A Sydney construction boss ignored warnings that a wall weighing half a tonne needed to be braced before it toppled down on bricklayer David Hands, a jury has heard.

“No, that’s fine, I’ve done heaps of them and it’ll be all right,” Wayne Moore is said to have told the foreman at a North Bondi construction site in 2003 after hearing of his concerns.

But three days after the wall was built on Friday the 13th that June, Moore was at St Vincent’s Hospital, formally identifying the body of his friend and employee Mr Hands.

On the opening day of Moore’s manslaughter trial in the Downing Centre District Court, Crown prosecutor Huw Baker told the jury they would hear expert evidence that the brick wall Moore was warned about was “essentially unstable”, and that it could have weighed between 470 and 602 kilograms.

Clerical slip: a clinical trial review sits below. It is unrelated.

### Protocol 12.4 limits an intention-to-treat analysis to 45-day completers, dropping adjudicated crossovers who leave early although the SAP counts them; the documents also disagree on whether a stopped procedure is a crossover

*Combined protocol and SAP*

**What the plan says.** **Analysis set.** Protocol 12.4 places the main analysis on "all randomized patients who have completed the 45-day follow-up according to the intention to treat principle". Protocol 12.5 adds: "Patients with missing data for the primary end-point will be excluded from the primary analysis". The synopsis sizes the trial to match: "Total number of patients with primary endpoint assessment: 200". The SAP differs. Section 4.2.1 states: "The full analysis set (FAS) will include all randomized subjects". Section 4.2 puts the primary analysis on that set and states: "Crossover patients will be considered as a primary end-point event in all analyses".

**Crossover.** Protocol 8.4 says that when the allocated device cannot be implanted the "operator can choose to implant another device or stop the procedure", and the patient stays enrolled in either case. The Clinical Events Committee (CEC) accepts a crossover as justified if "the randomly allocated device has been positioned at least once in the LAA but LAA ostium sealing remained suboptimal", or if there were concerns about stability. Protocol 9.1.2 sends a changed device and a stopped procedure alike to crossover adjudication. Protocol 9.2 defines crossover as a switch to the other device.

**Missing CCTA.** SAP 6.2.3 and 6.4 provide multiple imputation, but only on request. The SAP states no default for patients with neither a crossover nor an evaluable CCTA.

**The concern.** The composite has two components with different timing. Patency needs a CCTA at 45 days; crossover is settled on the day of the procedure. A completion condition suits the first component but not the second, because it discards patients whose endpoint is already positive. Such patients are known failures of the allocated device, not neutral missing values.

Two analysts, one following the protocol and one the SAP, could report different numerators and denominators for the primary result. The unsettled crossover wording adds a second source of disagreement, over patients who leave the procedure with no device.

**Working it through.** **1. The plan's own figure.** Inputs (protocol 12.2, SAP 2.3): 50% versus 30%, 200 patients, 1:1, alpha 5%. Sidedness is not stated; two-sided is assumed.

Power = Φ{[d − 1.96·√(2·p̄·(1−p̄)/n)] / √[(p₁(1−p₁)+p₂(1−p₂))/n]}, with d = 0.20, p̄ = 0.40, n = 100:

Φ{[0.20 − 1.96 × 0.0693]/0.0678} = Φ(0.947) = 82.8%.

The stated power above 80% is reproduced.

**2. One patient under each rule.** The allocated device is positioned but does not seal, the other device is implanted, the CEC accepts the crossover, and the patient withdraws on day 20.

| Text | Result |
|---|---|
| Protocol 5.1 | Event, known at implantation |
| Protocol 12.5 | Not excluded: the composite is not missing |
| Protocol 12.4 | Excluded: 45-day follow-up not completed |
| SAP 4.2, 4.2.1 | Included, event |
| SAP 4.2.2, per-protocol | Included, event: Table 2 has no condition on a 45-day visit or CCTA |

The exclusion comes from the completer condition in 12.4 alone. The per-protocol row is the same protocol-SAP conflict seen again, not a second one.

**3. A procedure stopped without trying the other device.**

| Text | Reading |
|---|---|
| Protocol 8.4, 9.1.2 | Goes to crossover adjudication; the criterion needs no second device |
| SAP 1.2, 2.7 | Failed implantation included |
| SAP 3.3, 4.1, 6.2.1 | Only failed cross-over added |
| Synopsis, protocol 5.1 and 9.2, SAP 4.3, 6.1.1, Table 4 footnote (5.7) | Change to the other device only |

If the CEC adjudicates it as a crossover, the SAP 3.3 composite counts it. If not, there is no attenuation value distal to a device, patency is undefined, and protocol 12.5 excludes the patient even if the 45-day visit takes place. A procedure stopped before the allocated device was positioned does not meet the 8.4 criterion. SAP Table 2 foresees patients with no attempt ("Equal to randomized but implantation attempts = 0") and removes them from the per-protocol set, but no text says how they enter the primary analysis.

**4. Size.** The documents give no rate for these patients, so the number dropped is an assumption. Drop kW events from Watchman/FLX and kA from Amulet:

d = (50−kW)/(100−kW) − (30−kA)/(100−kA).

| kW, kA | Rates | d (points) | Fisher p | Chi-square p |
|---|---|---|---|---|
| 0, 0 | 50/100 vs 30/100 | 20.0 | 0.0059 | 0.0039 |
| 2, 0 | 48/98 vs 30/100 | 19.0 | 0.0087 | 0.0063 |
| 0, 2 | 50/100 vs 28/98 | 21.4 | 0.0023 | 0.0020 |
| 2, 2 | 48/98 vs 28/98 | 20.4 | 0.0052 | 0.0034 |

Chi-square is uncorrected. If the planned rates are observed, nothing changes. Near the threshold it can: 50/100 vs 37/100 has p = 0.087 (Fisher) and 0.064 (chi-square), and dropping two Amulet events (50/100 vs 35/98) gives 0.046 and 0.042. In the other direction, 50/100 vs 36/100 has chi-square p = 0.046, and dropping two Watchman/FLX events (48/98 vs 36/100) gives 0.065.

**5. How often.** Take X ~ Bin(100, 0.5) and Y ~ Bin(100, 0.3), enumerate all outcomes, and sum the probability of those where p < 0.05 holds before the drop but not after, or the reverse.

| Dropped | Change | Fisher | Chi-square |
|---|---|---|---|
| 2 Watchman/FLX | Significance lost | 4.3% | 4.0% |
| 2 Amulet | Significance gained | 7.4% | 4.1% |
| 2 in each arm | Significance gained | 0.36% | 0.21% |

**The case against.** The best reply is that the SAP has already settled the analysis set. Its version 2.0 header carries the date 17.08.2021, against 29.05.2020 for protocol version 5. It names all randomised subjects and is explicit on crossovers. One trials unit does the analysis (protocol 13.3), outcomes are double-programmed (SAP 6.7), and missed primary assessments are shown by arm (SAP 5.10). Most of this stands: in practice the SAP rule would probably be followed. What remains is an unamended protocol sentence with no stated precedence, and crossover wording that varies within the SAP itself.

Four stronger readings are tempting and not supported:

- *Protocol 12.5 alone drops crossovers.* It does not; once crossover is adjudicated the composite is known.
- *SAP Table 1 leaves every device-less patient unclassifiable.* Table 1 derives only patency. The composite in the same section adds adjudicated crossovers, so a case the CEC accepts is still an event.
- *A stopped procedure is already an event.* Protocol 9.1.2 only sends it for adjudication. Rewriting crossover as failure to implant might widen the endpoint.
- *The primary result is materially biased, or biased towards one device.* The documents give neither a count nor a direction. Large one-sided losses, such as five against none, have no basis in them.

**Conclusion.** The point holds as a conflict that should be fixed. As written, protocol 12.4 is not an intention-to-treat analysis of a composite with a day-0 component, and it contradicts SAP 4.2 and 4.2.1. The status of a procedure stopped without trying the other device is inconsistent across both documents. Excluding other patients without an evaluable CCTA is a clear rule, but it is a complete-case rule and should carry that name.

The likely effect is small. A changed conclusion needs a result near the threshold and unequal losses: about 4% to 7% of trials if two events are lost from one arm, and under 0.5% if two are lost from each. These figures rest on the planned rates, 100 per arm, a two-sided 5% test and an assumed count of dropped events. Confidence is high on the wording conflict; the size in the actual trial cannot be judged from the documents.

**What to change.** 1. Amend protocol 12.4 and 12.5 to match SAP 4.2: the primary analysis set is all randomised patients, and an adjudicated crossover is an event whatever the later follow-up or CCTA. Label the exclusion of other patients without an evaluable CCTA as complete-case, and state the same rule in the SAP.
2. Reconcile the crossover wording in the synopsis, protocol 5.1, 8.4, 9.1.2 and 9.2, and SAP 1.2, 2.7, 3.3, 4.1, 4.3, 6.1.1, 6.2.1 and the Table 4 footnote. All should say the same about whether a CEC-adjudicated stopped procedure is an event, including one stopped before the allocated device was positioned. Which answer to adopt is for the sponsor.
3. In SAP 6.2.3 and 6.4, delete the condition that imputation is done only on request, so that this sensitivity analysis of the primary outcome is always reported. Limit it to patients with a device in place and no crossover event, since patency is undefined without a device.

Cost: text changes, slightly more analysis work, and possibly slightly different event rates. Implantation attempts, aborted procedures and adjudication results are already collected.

The wall was to form part of a kitchen in a block of flats, and a ceiling and cupboards were to be built later that would secure the wall in place, Mr Baker said.

But the brickwork was allegedly left unbraced for nearly three days before it fell.

“The wall was teetering on the verge of collapse,” Mr Baker told the jury.

He said Mr Hands was crushed under the wall as he leaned over to reach something in his tool box on a sunny winter’s morning 11 years ago.

The 62-year-old’s horrific injuries included internal bleeding, rib fractures, a fractured sternum and pelvis, and head and abdominal injuries, Mr Baker said.

Moore has pleaded not guilty to negligently causing Mr Hands’ death, and the defence case is expected to be outlined on Tuesday before Judge Peter Whitford.

By Sophie Tarr